There are allegations about bribes and complicity of officials. Ameeqe Jamaei joint secretary of All India Youth Federation Delhi state council alleges, “The elected representatives have let down the very people who got them elected. There are nearly 150 water treatment plant operators in Shaheen Bagh area alone. Each plant operator is paying nearly 10,000 rupees in bribes to MCD officials, police and councillors in the Jamia Nagar area to keep their business running”.

The spending on the most basic facility like drinking water affects the financial health of the low income group families and individuals. Abdul Rehman, a rickshaw puller earns 200 Rupees and 25 Rupees equals to 5 to 10 percent of his household income and other people like him. Residents in the locality find other options like portable water cleaners and packaged drinking water expensive and they rely on water supplied by the operators. “The water from the bore wells in many areas is not fit for human consumption and we are left with no option but to use can water as we cannot afford expensive measures like Reverse Osmosis (RO) Filters and branded bottled water”, says Sultan Khan a resident of Johri Farm area in Jamia Nagar. In the 65th year of  Indian independence, Jamia Nagar still waits for the fulfilment of promises made to them.


Striking notes on scrap

Posted In: . By Journalism student

Story By Janu Narayan 
Photo: Vinu Janardhanan

An electric ‘veena’ with a base made from an old jar of a mixer grinder, an electric guitar made from wooden waste, a ‘tampuru’ that has got an earthen pot as its lower base - the list is exhaustive. They are not just showpieces. They could be played just like the  original instruments. The creator behind these innovations is an 82 year old musician Gangadharan Nair, who resides in Trivandrum, the capital city of Kerala.
Nair is a popular figure among the ‘Bhajan’circles and music teachers group in the city. He can be found at major temple festivals or Bhajan sessions, switching between vocal music and his dilapidated harmonium. The musician could not even remember when he took to creating musical instruments. He plays nearly seven instruments including harmonium, flute and percussion instruments like mridangam and gottu vadyam. Mr.Nair’s long association with music must have have evoked and inspired the creative genius in him.  He hires a carpenter and sits down with him to cut the materials into pieces and shape it up. The notes of all the instruments are made and fine tuned by him.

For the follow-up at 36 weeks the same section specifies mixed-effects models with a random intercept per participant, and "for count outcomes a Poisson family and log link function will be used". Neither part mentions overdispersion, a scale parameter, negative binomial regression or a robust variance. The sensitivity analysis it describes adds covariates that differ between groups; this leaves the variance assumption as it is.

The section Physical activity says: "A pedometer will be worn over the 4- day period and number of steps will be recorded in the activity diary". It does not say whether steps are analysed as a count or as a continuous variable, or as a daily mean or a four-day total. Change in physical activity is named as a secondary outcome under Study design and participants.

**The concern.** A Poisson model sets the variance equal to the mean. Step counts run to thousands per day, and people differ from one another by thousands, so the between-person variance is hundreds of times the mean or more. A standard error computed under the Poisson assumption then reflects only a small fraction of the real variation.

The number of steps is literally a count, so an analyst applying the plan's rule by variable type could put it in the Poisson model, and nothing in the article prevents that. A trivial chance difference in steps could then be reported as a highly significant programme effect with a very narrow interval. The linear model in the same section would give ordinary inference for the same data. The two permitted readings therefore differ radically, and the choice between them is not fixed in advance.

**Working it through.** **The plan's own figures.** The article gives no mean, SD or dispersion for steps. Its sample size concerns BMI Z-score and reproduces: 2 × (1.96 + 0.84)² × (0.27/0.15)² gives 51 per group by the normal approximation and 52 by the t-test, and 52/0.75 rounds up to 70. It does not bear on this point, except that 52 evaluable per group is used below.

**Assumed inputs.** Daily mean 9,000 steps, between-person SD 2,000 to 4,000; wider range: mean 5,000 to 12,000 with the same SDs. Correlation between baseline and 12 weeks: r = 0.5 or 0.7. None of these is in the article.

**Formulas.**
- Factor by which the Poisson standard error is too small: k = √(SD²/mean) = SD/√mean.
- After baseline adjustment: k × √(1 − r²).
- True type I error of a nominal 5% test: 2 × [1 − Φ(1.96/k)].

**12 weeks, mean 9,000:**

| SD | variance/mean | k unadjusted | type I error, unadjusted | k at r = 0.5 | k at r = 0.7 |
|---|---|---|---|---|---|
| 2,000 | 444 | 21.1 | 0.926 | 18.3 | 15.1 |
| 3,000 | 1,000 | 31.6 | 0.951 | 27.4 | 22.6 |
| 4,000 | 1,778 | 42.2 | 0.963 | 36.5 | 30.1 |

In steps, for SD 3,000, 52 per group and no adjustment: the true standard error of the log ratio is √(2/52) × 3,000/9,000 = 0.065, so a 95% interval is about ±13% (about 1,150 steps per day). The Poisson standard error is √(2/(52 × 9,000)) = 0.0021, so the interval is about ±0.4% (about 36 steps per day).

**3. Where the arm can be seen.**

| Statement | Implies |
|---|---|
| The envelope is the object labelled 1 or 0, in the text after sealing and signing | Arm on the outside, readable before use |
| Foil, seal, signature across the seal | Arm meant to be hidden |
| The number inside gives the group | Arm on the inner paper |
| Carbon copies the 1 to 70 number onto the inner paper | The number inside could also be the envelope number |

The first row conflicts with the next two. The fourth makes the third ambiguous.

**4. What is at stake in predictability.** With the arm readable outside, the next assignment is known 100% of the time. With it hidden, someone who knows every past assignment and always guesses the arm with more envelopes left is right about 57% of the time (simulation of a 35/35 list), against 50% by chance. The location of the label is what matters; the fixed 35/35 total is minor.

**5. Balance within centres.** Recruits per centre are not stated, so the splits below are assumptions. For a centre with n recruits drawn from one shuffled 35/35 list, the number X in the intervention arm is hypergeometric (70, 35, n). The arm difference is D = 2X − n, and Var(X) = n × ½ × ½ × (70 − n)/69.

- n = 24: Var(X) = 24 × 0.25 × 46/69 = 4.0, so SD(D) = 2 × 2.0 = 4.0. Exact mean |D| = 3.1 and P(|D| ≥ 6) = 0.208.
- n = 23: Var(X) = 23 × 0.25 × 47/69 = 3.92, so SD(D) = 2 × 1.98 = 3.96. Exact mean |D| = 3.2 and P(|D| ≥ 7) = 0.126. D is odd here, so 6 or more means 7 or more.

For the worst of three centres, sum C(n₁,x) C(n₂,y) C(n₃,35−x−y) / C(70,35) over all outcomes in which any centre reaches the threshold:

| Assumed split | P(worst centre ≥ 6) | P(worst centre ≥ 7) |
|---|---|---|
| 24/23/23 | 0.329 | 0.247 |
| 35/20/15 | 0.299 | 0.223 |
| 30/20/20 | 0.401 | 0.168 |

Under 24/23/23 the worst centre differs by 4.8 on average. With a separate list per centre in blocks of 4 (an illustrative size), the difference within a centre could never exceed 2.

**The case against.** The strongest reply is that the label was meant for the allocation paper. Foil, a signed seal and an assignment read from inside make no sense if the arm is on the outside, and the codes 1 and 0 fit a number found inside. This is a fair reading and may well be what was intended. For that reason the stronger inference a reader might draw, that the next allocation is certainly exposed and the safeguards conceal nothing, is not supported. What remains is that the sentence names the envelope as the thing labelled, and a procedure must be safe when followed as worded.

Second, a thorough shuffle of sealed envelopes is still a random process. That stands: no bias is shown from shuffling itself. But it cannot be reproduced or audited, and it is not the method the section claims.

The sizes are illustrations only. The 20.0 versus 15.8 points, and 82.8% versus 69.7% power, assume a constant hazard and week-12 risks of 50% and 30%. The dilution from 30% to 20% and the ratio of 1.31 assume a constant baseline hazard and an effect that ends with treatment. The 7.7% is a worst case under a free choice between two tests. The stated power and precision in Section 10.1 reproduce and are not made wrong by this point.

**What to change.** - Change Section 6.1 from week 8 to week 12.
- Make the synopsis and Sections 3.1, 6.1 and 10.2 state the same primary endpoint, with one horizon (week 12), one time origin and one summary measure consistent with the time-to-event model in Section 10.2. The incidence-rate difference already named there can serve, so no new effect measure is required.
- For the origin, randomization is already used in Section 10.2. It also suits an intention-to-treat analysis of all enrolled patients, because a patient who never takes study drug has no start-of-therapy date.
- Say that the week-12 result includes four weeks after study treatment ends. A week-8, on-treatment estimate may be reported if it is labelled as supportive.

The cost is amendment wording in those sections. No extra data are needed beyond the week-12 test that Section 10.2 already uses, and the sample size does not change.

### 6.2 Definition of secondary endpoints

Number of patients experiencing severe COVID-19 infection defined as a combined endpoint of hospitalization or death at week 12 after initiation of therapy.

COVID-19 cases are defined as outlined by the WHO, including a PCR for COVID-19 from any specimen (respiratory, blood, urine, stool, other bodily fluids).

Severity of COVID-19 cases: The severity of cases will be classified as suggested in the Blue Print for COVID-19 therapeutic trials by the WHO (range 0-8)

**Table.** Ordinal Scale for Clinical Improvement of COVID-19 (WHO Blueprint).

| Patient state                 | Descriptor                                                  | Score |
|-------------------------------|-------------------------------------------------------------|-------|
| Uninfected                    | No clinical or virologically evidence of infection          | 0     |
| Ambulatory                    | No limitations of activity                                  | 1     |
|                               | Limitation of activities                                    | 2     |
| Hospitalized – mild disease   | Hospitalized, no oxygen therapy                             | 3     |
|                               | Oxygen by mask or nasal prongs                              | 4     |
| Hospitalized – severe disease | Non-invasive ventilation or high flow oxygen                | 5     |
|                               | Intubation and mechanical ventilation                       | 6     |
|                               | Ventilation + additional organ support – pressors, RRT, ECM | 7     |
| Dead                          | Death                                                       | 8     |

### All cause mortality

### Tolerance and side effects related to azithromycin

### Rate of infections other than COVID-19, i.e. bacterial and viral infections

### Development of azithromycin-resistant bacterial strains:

There are  many interesting pieces in his collection. A polished coconut shell attached to a piece of wood with a long nail makes a smaller percussion instrument. He has made a ‘sarod’ with fragments joined together which were once the damaged parts of some old home appliance. He even posses a self-made version of ‘Bulbul Thara’ (classical music instrument with both keys on a board and strings like a guitar). The musician says that the instruments made by him could be used in musical concerts, without any obstruction. But one has to use an amplifier here, connected to the instruments. This is because the sound is not that loud as produced by the original instruments.
The musical instruments he makes are from cheaper objects, in fact from discarded materials. This makes it light on the pocket. Thus, Gangadharan Nair’s passion has  a green side to it as well. Since the original instruments are made from wood and animal skin, such recycled replacements are worth considering. But the musician makes it clear that he does not want to commercialize his instrument making skills.
This music academy drop-out (Swathy Thirunal Music academy, Trivandrum) is interestingly the first Guru to many of the musical prodigies in the city. Gangadharan is always engaged in experimenting with something or the other in music and making new musical instruments. He still gives music lessons to the children nearby.
This man of few words  does not complain about or makes a self-introspection on why he failed to convert his talent into quick bucks. In the twilight years of his life, finally he received an honour. The Kerala State Sangeetha Nataka Academy honored him with the prestigious ‘Guruvandanam’ (tribute to Guru).